Posts made in October, 2015

The American Role in the October 1, 1965 Putsch

Posted by on Oct 23, 2015 in Uncategorized | 1 comment

The American Role in the October 1, 1965 Putsch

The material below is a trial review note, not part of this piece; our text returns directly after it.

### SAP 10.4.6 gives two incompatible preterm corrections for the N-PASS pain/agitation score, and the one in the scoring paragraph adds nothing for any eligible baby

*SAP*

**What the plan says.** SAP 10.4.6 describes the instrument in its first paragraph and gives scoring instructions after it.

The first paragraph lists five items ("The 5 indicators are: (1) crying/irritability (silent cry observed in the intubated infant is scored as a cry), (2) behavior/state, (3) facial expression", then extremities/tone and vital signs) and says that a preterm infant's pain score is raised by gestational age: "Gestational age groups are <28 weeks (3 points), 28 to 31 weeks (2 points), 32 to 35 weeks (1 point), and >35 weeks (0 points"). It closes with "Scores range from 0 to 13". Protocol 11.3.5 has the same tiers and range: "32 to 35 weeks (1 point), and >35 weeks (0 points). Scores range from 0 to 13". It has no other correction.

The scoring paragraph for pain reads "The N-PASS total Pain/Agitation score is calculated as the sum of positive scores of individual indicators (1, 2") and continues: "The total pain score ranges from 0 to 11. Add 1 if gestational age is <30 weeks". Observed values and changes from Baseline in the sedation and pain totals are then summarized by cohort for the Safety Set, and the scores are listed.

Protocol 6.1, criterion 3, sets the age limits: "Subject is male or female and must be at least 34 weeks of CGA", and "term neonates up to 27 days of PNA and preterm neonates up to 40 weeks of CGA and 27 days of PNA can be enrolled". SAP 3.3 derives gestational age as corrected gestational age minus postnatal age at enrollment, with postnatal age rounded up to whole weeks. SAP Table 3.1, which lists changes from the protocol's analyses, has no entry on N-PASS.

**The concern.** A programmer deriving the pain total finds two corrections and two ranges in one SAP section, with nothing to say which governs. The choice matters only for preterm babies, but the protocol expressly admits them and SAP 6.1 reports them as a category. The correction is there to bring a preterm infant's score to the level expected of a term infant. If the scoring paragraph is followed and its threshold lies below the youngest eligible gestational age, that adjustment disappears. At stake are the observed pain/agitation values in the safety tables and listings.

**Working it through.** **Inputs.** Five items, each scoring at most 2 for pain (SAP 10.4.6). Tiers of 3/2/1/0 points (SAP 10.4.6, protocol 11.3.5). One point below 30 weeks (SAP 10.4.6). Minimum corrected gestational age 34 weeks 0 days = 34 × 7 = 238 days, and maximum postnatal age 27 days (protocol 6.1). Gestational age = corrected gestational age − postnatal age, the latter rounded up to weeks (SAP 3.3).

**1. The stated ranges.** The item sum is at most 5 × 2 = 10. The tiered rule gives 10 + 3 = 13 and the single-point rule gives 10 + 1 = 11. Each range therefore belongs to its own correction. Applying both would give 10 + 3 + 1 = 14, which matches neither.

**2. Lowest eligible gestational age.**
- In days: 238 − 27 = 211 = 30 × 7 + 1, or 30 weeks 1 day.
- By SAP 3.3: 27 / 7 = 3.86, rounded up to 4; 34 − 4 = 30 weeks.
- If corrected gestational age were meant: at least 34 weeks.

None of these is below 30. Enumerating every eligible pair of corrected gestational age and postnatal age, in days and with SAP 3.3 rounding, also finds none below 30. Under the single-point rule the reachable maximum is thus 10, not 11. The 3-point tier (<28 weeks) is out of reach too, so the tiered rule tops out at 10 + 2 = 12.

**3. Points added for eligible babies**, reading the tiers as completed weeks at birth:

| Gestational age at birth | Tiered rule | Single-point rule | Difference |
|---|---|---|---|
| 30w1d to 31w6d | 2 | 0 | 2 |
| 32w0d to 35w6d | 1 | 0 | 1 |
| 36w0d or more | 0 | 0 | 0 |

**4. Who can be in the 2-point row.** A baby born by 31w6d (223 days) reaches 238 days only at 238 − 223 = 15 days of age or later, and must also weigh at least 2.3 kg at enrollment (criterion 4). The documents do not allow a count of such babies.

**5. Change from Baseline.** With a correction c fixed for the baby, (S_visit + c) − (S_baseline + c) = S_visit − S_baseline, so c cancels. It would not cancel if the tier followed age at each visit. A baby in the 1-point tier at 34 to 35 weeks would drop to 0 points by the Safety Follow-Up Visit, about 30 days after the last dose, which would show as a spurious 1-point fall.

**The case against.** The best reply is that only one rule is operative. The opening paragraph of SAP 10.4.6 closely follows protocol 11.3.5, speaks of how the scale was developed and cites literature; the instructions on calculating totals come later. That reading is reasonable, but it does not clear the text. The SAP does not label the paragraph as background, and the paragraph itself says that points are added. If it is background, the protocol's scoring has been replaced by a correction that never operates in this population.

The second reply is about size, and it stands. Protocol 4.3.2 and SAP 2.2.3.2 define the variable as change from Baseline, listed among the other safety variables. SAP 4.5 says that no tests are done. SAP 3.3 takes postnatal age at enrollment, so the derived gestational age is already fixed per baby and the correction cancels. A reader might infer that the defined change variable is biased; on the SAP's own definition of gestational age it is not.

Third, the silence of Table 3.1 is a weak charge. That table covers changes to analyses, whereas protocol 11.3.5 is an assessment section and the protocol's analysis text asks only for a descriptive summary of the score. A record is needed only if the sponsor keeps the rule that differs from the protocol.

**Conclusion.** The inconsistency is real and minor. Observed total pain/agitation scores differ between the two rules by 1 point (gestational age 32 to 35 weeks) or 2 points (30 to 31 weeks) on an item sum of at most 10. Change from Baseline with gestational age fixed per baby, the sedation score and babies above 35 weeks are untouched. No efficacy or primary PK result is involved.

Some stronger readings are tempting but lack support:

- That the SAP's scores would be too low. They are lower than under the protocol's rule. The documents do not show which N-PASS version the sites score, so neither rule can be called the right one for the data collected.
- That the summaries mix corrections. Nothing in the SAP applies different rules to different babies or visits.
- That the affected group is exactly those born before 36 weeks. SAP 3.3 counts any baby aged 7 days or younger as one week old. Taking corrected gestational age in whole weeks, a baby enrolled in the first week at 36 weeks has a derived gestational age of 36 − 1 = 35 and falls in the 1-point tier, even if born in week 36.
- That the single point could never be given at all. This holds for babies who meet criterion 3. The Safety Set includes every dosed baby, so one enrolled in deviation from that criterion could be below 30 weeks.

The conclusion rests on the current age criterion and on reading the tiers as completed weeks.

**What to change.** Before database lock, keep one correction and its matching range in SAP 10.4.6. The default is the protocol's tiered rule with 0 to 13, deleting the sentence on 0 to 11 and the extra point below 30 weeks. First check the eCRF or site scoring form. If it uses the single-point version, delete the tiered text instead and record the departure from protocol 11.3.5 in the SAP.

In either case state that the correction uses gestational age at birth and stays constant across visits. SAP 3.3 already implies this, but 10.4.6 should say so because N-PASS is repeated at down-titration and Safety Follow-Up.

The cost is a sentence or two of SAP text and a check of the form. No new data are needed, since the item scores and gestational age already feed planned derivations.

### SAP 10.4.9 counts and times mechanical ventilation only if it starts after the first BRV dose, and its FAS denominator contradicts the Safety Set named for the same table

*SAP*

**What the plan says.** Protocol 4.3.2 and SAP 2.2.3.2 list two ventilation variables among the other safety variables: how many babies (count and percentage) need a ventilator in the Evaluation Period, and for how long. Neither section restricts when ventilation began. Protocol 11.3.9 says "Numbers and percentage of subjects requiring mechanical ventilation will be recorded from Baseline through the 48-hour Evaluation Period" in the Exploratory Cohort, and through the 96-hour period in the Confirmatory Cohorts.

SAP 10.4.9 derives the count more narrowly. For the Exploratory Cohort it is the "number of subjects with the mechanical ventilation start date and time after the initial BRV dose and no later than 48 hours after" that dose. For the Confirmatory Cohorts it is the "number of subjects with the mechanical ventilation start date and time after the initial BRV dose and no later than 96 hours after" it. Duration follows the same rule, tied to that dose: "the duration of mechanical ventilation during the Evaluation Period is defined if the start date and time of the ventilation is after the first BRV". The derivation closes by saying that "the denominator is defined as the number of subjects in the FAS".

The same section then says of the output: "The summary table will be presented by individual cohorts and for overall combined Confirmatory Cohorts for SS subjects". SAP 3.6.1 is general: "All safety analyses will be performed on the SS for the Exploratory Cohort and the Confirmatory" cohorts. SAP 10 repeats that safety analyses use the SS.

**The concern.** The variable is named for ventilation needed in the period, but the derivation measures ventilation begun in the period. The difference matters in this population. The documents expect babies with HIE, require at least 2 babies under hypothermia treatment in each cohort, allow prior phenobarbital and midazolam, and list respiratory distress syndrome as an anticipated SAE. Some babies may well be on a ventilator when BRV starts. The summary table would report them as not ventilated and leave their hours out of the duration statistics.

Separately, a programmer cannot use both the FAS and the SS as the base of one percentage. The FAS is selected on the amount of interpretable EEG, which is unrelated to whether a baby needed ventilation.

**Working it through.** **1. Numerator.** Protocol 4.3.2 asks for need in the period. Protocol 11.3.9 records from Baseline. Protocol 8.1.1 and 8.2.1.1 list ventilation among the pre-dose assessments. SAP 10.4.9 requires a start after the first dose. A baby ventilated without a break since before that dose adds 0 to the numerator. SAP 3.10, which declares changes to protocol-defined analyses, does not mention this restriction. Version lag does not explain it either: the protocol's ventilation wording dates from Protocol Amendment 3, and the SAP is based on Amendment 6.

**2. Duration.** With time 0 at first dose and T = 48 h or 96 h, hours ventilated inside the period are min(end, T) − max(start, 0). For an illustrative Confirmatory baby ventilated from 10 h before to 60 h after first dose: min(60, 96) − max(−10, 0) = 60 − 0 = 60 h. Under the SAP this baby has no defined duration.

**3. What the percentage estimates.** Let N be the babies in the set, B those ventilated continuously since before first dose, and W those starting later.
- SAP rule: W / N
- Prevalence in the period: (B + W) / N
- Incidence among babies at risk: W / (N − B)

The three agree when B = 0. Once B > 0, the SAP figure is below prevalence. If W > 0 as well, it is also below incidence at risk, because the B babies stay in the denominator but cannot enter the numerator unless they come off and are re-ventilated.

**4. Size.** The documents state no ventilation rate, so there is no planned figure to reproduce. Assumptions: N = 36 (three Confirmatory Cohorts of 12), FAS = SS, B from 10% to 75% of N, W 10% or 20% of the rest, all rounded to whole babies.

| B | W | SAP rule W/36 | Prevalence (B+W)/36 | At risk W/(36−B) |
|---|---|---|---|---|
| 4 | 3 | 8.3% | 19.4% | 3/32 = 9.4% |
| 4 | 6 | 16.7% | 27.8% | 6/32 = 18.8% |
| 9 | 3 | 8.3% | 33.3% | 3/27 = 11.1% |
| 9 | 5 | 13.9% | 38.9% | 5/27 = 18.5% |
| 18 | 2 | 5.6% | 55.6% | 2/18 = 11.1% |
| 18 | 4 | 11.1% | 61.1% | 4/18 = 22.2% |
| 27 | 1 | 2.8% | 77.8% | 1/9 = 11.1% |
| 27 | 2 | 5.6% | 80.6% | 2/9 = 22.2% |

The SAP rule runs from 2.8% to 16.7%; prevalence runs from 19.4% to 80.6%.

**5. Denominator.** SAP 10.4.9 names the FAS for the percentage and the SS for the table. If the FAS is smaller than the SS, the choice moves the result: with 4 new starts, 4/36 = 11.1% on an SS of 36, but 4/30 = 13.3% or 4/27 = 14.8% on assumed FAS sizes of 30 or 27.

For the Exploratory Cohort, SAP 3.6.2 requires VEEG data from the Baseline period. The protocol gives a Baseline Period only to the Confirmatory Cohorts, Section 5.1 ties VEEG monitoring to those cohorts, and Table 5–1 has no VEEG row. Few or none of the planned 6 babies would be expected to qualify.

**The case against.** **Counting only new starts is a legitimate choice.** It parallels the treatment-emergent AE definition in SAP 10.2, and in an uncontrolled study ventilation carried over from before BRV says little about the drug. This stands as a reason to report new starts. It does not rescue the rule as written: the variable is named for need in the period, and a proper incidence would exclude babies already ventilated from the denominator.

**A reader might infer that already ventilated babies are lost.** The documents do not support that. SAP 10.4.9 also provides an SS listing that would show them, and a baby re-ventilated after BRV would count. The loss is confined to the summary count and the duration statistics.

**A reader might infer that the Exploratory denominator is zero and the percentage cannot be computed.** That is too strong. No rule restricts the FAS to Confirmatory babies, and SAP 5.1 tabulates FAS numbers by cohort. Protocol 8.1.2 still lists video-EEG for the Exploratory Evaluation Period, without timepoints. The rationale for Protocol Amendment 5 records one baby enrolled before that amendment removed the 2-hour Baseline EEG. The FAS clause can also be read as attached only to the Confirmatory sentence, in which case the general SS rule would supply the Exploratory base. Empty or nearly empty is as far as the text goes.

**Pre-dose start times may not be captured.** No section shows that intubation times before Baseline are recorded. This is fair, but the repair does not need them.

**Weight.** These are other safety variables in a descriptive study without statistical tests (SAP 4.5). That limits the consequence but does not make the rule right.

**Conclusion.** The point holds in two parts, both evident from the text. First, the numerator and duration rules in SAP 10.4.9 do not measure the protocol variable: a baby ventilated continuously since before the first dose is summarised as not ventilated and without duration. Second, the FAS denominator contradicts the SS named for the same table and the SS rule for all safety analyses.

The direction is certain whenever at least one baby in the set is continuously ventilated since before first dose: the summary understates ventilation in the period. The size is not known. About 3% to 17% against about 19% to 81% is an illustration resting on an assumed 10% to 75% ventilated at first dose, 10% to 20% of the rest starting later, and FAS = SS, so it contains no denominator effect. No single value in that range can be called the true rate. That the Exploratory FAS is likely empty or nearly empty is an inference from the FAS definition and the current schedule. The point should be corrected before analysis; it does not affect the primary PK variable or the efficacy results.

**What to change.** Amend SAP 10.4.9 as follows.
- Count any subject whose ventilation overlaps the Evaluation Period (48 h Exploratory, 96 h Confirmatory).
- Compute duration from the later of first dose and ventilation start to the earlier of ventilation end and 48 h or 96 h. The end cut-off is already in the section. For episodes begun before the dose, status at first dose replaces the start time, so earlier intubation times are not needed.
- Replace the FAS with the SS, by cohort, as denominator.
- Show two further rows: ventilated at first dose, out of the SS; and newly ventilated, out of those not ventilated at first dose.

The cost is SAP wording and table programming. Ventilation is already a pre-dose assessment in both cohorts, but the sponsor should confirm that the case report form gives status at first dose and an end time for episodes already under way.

Despite increasingly strained diplomatic relations between Washington and Jakarta, American ties to the Indonesian Army had continued on a low key, but friendly and constructive basis in 1965. Sukarno’s order for over a billion dollars worth of Soviet and Communist Bloc armaments in 1961 attracted efforts at competitive engagement. The United States provided $64 million in grant military aid to Indonesia between 1959 and 1965, in addition to generous contributions from excess defense equipment and supplies. During the same period, thousands of Indonesian officers attended military courses in the United States, along with at least an equivalent number of police officers. American support for the Indonesian Army Civic Action Program continued even during Guided Democracy’s darkest days. Focused on “hearts and minds” projects at village level, the Civic Action Program was totally compatible and consistent with the Indonesian Army territorial mission. Most important from both the American and Indonesian Army perspective, it helped deter Indonesian Communist Party (PKI) mobilization in the countryside. The assassination of army leaders and the subsequent massacre took place against the backdrop of the Cold War. U.S. Secretary of Defense Robert McNamara claimed credit for influencing the army-led anti-communist victory in Indonesia. In a February 1971 unclassified report for the House Foreign Affairs Committee, he stated, “At the time of the attempted Communist coup and military counter-coup of October 1965, more than 1,200 Indonesian officers, including senior military figures, had been trained in the United States.” The memo noted, “In the post-coup period, when the political situation was still unsettled, the United States, using these existing channels of communication, was able to provide the anti-Communist forces with moral and token military support.” Moreover, “All the generals killed in the coup attempt, called G30S by the Indonesians, had been trained in the United States or had friendly relations with westerners in Jakarta.” And a final smug reflection: “This success may be compared to the debacle which faced the Soviet Union. With its East European satellites, it had provided Indonesia with more than one billion dollars in military equipment between 1960 and 1965. Subsequently, Moscow was forced to look on helplessly as its equipment was used to suppress the Communist Party of Indonesia.” (Quotes from Brian May, The Indonesian Tragedy (Singapore: Graham Brash Ltd, 1978), p. 126.) In contrast to McNamara’s ebullience, CIA Director Richard Helms denied his agency played any significant role in the Indonesian turnabout. (H.W. Brands, “The Limits of Manipulation: How the United States Didn’t Topple Sukarno,” The Journal of American History (Volume 76, Number 73, December 1989), pp. 804-805.) The cited memo illustrates American officials’ prevalent mindset – conveying the importance of unofficial relationships with Indonesian Army leaders, the zero sum nature of American-Soviet competition, and scarcely concealed delight at the PKI’s destruction. The bonds established during military assistance missions and training programs for Indonesian officers during the 1950s and 1960s were critical to the bilateral relationship – even after the debacle of covert American assistance during the PRRI and Permesta regional rebellions in the late-1950s. According to a 1989 study by Bryan Evans, between 1953 and 1965, an estimated 2,800 Indonesian military...

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